to the parent government, with the repudiated " lady wedded to the 
Moor " — 



" Unkindness may do much, 
And youi- uukindness may achieve my Ul'e, 
But never taint my love." 



Kentucky was admitted into the Union on the fourth of Febru- 
ary, 1791. 

From this outline of her history, we can readily perceive how rich 
and varied was the material whence has sprung the Western charac- 
ter ; its highest phase is doubtless to be found in Kentucky ; and, in 



126 OVER THE MOUNTAINS. 

our view, best illustrates Ameiicau iu distiuctiou from European 
civilization. In the Xortli this is essentially modified by the cosmopo- 
lite influence of the seaboard, and in the South, by a climate which 
assimilates her peoi;)le with those of the same latitudes elsewhere ; but 
iu the AVest, and especially in Kentucky, we find the foundation of 
social existence laid Tty the hunters — whose love of the woods, equality 
of condition, habits of sport and agriculture, and distance from con- 
ventionalities, combine to nourish independence, strength of mind, 
candor, and a fresh and genial spirit. The ease and freedom of social 
intercourse, the al;)eyance of the passion for gain, and the scope given 
to the play of character, accordingly developed a race of noble apti- 
tudes ; and we can scarcely imagine a more appropriate figure in the 
foreground of the picture than Daniel Boone, who embodies the 
honesty, intelligence, and chi^■alric spirit of the state. With a popu- 
lation descended from the extreme sections of the land, fi-om emi- 
grants of New-England as well as Virginia and North Carolina, and 
whose immediate progenitors were chiefly agiicultural gentlemen, a 
generous and spirited character might have been prophesied of the 
natives of Kentucky ; and it is in the highest degree natural for a j^eo- 
ple thus descended and with such habits, to cling with entire loyalty 
to their parent government, and to yield, as they did, ardent though 
injudicious sym])athy to France in the hour of her revolutionary crisis. 
Impulsive and honorable, her legitimate children belong to the aris- 
tocracy of nature ; without the general intellectual I'efinement of the 
Atlantic states, they possess a far higher physical de\'elopment and 
richer social instincts ; familiar with the excessive development of the 
religious and political sentiments, in all varieties and degrees, their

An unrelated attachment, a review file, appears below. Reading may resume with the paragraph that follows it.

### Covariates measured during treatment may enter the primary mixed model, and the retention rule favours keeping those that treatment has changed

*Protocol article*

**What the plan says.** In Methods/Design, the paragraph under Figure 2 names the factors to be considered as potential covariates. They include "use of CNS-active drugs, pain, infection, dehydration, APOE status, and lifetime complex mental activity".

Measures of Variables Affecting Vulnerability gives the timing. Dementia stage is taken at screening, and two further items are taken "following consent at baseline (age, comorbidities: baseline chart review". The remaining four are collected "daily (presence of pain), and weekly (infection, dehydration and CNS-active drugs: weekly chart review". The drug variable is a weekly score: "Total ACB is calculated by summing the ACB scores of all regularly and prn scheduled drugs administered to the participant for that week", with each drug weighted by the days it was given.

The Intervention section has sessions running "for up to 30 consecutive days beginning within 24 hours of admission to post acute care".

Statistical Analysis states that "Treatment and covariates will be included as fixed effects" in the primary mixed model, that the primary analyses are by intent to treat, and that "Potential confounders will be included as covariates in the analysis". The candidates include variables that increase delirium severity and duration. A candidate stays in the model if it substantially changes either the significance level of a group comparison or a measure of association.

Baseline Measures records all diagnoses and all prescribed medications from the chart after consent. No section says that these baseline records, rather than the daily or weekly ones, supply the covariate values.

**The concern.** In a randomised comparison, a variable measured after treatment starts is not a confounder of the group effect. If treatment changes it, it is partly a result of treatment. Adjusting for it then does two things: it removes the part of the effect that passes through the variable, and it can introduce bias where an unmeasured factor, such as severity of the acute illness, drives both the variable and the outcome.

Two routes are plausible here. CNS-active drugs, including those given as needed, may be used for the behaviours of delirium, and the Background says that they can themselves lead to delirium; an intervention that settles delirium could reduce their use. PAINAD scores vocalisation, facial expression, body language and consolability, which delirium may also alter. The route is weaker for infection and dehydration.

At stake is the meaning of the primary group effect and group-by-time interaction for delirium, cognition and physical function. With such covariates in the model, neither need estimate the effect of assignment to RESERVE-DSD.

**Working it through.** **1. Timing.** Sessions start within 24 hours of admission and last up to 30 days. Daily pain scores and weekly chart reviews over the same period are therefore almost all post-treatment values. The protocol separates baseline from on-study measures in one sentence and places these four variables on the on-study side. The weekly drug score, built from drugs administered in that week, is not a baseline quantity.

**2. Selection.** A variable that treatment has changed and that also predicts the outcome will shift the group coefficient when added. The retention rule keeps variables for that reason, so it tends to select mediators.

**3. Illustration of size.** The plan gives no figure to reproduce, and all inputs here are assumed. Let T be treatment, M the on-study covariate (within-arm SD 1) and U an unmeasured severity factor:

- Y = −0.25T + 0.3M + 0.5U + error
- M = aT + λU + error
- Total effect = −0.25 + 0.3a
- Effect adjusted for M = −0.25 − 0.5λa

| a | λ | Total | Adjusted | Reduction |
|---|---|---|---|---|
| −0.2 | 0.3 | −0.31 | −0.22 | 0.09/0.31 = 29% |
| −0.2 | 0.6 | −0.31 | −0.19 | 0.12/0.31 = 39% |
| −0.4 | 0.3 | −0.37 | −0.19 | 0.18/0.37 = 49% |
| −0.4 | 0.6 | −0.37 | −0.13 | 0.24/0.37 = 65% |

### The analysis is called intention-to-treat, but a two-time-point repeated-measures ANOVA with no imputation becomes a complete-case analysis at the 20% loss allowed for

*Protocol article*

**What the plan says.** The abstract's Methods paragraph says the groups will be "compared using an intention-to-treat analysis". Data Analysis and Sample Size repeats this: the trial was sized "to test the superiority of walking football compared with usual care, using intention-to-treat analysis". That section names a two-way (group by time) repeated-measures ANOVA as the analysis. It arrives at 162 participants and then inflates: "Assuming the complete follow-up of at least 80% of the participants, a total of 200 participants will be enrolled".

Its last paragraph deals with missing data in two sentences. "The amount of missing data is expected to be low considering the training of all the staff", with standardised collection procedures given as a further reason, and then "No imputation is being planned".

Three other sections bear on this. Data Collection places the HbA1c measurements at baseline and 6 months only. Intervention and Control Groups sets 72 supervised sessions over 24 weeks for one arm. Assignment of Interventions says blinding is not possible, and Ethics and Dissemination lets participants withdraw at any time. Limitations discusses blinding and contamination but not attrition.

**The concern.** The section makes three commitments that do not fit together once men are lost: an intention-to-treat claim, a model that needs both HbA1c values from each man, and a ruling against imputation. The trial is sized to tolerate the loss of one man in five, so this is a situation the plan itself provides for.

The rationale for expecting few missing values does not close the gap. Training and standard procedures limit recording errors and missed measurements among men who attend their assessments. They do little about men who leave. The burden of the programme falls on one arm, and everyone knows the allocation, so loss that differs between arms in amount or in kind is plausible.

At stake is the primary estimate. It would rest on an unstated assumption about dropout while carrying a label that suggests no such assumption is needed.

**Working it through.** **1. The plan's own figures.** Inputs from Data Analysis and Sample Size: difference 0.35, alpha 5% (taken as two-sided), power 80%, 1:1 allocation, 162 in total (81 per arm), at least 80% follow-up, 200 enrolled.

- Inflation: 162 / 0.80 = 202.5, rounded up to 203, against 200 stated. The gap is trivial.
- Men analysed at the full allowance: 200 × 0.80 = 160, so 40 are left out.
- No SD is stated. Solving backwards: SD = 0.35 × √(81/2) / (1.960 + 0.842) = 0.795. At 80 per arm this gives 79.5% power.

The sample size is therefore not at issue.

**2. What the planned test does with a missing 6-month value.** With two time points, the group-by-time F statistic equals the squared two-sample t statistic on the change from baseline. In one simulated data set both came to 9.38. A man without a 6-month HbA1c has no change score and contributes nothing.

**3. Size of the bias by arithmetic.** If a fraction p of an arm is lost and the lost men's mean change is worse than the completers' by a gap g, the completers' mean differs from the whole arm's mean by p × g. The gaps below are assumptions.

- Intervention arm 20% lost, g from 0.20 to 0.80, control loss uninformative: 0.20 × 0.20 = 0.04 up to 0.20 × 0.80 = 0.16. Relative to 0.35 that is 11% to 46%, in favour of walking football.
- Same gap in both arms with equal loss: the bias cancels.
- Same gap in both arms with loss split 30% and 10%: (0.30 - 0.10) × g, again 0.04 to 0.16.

views are more lu'oad though less discriminate than those entei-tained 
ill older coinniuiiities. The Catholic from .Maivland, the Turitan from 
Connecticut, and tiit! C^liuiclniiaii of Carolina, amicably flourish to- 
li'ctlicr; and the conscrvatiN <■ and fanatic arc alike undisturbed ; the 



OVEll THE MOUKTAINS. 127 

convent and the caraji-meetiug Ijeing, often within sight of each other, 
equally respected. 

Nature, too, has been as liberal as the social elements in endowing 
Kentucky with interestmg associations. That mysterious fifteen miles J'^jt>y,<, f^n^ 
of subterranean wonders known as the Mammoth Cave, — its wonderful tc^y^'-^ /«^ 
architecture, fossil remains, nitrous atmosphere, echoes, fish with only 
the rudiment of an optic nerve, — its chasms and cataracts- — -is one of 
the most remarkable objects in the world. The boundaries of the 
state are unequalled hi beauty ; on the east the Laurel Eidge or Cum- 
berland Mountain, and on the west the Father of Waters. In native 
trees she is peculiarly rich- — ^the glorious magnolia, the prolific sugar- 
tree, the laurel and the buckeye, the hickory and honey locust, the 
mulberry, ash, antl floAviug catalpa, attest in every village and road- 
side, the sylvan aptitudes of the soil ; while the thick buftalo grass 
and finest crown-imperial in the world, clothe it with a lovely garni- 
ture. The blue limestone formation predominates, and its grotesque 
clift's and caverns render much of the geological scenery pecuhar and 
interesting. 

The lover of the picturesque and characteristic, must often regi'et 
that artistic and literary genius has not adequately preserved the origi- 
nal local and social features of our own primitive communities. Facility 
of intercourse and the assimilating influence of trade are rapidly bring- 
ing the traits and tendencies of all parts of the country to a common 
level ; yet in the natives of each section in whom strong idiosyncrasies 
have kept intact the original bias of character, we find the most striking 
and suggestive diversity. According to the glimpses aftbrded us by 
tradition, letters, and a few meagre biographical data, the eai'ly settlers 
of Kentucky united to the simplicity and honesty of the New- York 
colonists, a high degree of chivalric feeling ; there was an heroic vein 
induced l;)y familiarity with danger, the necessity of mutual protection